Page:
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Food war

The number of bankruptcies of specialist food producers (as of September) increased by 28% year on year in the UK. This includes wholesale (1) bakeries, pasta makers, fish processors and ready meal manufacturers.

The rise in insolvencies among food suppliers is in stark contrast to the 8% fall in liquidations in the economy as a whole over the same period.

The supermarkets are going through a price war. UK-based chains are trying to compete on price with discounters such as Aldi and Lidl, but without reducing their profit margins (2), which are much higher than those of the discount chains.

As a result, they are putting food producers under more pressure, applying price deductions and cancellations at short notice.

A major source of cash flow problems for food suppliers is highlighting contracts. Under these agreements, suppliers basically have to pay supermarkets just for having their products on display in the stores.

To address the problem of market power, the UK government has created the office of grocery code adjudicator (3). This official can fine retailers abusing their position. But the adjudicator’s remit (4) is limited and excludes the original price negotiation that forms the basis of a contract.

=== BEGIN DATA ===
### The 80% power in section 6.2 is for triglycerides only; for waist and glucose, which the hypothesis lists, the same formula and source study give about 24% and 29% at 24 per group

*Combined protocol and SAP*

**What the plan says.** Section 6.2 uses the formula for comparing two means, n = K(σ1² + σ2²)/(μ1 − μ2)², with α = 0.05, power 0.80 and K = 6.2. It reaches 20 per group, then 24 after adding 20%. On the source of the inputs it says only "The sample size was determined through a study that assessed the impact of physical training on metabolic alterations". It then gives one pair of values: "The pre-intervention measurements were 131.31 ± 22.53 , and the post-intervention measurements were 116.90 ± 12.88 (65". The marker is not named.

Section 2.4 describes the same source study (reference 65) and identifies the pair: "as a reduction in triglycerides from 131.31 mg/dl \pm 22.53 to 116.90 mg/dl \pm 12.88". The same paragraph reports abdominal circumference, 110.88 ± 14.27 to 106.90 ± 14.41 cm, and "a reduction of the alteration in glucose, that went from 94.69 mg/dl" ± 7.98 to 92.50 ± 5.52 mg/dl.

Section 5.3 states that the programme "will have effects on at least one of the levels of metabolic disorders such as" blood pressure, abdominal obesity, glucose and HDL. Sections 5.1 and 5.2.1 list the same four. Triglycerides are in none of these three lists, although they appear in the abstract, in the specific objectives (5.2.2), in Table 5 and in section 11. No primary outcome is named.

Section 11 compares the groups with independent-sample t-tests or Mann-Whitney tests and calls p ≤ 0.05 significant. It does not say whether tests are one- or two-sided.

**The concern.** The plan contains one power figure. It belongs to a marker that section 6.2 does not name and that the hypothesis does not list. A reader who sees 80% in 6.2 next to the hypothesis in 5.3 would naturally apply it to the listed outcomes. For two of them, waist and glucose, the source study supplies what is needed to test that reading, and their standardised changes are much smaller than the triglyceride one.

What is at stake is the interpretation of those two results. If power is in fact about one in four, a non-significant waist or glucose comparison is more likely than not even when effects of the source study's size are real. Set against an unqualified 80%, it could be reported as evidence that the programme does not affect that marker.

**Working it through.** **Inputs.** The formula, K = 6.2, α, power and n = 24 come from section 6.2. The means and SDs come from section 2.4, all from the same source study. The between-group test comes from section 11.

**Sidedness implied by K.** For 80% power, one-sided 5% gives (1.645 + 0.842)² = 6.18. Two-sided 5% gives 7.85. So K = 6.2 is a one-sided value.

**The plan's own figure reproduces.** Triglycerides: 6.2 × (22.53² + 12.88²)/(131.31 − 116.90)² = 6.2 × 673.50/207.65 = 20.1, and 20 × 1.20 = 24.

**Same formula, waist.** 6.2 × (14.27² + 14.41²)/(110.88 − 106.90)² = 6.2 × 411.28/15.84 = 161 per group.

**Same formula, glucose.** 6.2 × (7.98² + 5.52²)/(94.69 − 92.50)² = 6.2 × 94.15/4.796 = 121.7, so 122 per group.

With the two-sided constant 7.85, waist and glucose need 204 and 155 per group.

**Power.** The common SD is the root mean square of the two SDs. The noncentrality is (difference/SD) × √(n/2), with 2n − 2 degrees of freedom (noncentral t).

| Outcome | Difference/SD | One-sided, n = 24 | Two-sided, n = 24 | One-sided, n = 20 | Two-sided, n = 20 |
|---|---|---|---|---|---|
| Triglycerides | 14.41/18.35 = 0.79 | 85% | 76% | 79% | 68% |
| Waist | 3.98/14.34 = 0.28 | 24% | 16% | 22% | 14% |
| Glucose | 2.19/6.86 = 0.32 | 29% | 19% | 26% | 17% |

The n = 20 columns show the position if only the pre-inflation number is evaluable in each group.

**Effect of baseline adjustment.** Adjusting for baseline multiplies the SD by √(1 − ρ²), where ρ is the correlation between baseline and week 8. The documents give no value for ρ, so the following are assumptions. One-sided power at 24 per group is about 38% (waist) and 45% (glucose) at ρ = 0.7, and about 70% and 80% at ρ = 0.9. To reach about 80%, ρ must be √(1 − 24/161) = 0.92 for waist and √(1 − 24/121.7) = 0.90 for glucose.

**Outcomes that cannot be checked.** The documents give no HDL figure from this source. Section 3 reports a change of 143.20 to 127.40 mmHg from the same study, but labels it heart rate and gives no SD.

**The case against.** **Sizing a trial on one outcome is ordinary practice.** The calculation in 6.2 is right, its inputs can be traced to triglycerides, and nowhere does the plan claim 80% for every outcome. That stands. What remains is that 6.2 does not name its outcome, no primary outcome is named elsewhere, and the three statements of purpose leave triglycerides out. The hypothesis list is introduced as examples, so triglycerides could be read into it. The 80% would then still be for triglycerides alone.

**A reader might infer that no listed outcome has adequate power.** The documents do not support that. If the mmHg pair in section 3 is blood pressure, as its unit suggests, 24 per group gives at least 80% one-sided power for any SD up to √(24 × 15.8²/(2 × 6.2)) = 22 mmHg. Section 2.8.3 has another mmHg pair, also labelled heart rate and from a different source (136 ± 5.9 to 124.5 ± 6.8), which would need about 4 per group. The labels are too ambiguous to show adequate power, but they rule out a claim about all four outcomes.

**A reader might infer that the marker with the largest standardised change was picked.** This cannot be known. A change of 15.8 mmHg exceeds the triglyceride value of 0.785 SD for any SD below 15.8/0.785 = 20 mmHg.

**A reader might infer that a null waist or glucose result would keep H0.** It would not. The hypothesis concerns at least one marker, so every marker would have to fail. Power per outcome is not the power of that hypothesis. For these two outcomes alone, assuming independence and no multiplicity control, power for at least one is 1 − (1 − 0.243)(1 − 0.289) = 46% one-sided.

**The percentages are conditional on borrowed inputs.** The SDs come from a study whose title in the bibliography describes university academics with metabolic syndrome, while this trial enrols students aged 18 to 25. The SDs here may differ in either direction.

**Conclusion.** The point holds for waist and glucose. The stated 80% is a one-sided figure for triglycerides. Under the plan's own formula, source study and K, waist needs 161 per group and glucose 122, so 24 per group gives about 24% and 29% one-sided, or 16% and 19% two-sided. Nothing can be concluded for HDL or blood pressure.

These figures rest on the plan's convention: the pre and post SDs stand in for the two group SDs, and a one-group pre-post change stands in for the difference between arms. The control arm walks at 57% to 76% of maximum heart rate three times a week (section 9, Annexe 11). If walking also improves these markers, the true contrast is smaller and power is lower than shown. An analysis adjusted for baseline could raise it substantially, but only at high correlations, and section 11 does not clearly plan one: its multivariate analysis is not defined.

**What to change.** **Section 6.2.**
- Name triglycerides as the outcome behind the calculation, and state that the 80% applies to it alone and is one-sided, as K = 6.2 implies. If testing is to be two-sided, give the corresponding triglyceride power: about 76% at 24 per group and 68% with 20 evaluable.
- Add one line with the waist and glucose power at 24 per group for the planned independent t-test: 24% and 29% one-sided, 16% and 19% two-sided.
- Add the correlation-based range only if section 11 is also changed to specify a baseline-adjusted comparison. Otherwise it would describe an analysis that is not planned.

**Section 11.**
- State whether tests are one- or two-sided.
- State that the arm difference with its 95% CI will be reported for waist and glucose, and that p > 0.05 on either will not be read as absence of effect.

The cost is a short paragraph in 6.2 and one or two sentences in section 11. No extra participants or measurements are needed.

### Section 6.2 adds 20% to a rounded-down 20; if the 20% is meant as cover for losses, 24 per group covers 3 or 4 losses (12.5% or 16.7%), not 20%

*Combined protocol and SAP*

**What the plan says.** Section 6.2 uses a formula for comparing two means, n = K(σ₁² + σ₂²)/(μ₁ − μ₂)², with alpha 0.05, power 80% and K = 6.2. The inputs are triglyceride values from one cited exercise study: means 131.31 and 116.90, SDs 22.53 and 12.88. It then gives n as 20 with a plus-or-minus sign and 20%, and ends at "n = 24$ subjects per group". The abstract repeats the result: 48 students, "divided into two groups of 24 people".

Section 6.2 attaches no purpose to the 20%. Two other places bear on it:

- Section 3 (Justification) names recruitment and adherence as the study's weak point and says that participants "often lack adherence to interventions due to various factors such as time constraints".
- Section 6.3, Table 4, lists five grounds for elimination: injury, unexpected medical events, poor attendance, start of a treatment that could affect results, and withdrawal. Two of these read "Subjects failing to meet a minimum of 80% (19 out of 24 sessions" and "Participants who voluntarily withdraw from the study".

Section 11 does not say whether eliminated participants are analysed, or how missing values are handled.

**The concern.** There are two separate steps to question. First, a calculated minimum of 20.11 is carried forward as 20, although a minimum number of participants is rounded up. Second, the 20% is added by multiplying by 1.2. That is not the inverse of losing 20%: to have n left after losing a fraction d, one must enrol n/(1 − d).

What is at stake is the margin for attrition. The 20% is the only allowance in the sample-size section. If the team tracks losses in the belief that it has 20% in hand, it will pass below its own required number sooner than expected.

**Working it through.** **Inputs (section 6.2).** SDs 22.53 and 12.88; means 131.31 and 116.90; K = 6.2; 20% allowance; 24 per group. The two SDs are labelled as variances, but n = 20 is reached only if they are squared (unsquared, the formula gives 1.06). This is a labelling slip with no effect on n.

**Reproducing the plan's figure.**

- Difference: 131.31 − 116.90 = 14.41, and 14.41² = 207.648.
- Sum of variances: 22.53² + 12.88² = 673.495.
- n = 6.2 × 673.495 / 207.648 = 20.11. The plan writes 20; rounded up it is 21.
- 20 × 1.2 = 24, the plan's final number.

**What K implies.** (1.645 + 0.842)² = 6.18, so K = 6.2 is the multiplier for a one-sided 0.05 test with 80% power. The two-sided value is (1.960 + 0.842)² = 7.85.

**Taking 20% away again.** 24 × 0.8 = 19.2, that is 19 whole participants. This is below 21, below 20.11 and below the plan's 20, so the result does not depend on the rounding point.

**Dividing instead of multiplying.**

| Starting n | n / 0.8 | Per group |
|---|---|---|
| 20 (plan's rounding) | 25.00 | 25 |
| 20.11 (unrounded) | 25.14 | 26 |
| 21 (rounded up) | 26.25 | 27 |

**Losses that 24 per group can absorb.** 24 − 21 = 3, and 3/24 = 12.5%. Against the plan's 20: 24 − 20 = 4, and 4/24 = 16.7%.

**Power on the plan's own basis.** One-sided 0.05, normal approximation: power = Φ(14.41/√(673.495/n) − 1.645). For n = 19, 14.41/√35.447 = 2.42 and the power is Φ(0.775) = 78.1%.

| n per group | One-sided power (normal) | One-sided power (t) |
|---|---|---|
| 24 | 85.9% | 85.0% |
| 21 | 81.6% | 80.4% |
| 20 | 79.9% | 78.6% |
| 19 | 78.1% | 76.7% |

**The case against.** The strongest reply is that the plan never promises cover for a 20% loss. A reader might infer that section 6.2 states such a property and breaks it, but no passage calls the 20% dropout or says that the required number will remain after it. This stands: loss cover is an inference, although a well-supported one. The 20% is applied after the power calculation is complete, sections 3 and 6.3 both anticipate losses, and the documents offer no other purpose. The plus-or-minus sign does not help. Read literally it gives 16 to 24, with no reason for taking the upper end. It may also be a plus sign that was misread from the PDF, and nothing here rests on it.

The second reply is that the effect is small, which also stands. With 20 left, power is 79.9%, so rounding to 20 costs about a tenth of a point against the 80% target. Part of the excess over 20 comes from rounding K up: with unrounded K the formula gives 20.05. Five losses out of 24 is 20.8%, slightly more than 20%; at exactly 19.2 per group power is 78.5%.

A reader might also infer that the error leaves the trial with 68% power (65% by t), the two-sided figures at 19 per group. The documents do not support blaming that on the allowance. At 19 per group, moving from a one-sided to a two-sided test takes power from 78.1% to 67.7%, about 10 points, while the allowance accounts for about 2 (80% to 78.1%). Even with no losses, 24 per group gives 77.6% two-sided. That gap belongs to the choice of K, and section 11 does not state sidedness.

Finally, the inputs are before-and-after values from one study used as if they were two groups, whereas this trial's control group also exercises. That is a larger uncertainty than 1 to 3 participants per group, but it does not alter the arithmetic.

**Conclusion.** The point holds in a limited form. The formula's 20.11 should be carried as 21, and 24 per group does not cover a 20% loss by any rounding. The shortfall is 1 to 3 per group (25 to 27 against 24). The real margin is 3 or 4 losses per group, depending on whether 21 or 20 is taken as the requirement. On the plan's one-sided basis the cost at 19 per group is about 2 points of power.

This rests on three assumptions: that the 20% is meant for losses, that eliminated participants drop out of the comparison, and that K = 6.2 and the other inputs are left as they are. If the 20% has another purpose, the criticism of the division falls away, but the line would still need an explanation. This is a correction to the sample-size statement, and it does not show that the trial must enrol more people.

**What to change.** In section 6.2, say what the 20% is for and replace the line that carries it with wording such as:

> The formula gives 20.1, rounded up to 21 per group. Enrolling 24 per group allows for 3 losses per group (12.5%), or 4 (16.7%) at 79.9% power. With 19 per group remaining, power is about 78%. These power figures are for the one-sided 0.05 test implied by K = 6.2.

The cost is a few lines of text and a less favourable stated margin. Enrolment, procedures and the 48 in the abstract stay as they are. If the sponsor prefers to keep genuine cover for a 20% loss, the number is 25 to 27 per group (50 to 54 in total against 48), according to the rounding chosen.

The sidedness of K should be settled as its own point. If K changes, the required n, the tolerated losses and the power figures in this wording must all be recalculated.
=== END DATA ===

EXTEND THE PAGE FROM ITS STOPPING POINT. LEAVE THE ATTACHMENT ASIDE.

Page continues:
1. According to the article, is the growing number of insolvencies among the food producers in line with the overall trend in the UK economy?
  2. Explain the concept of ‘price war’ (3rd paragraph).
  3. The article uses a number of words to designate the process of going out of business. Find them.
  4. What is the one difference between UK-based supermarkets and discounters like Aldi mentioned in the article?
  5. What are ‘highlighting contracts’ (5th paragraph)?
  6. Has the UK government reacted to the situation in the food production sector?
  7. Do you think that the situation described in the article in any way resembles that in the Czech food sector?
  8. When going shopping, do you have a preferred chain or store?
  9. What are your main criteria for choosing between products?


wholesale (1) – relating to the business of selling goods in large quantities at low prices to other businesses, rather than to the general public [the antonym of retail, which relates to selling goods in small quantities to the general public]

margin (2) – the difference between what it costs a business to buy or produce something and what they sell it for

adjudicator (3) – someone who officially decides who is right in a disagreement and decides what should be done

remit (4) – the area of authority of a person or group


You can find additional explanation and more examples to help you understand and use English words and phrases at https://dictionary.reference.com, https://dictionary.cambridge.org/, https://www.merriam-webster.com/ or https://www.ldoceonline.com/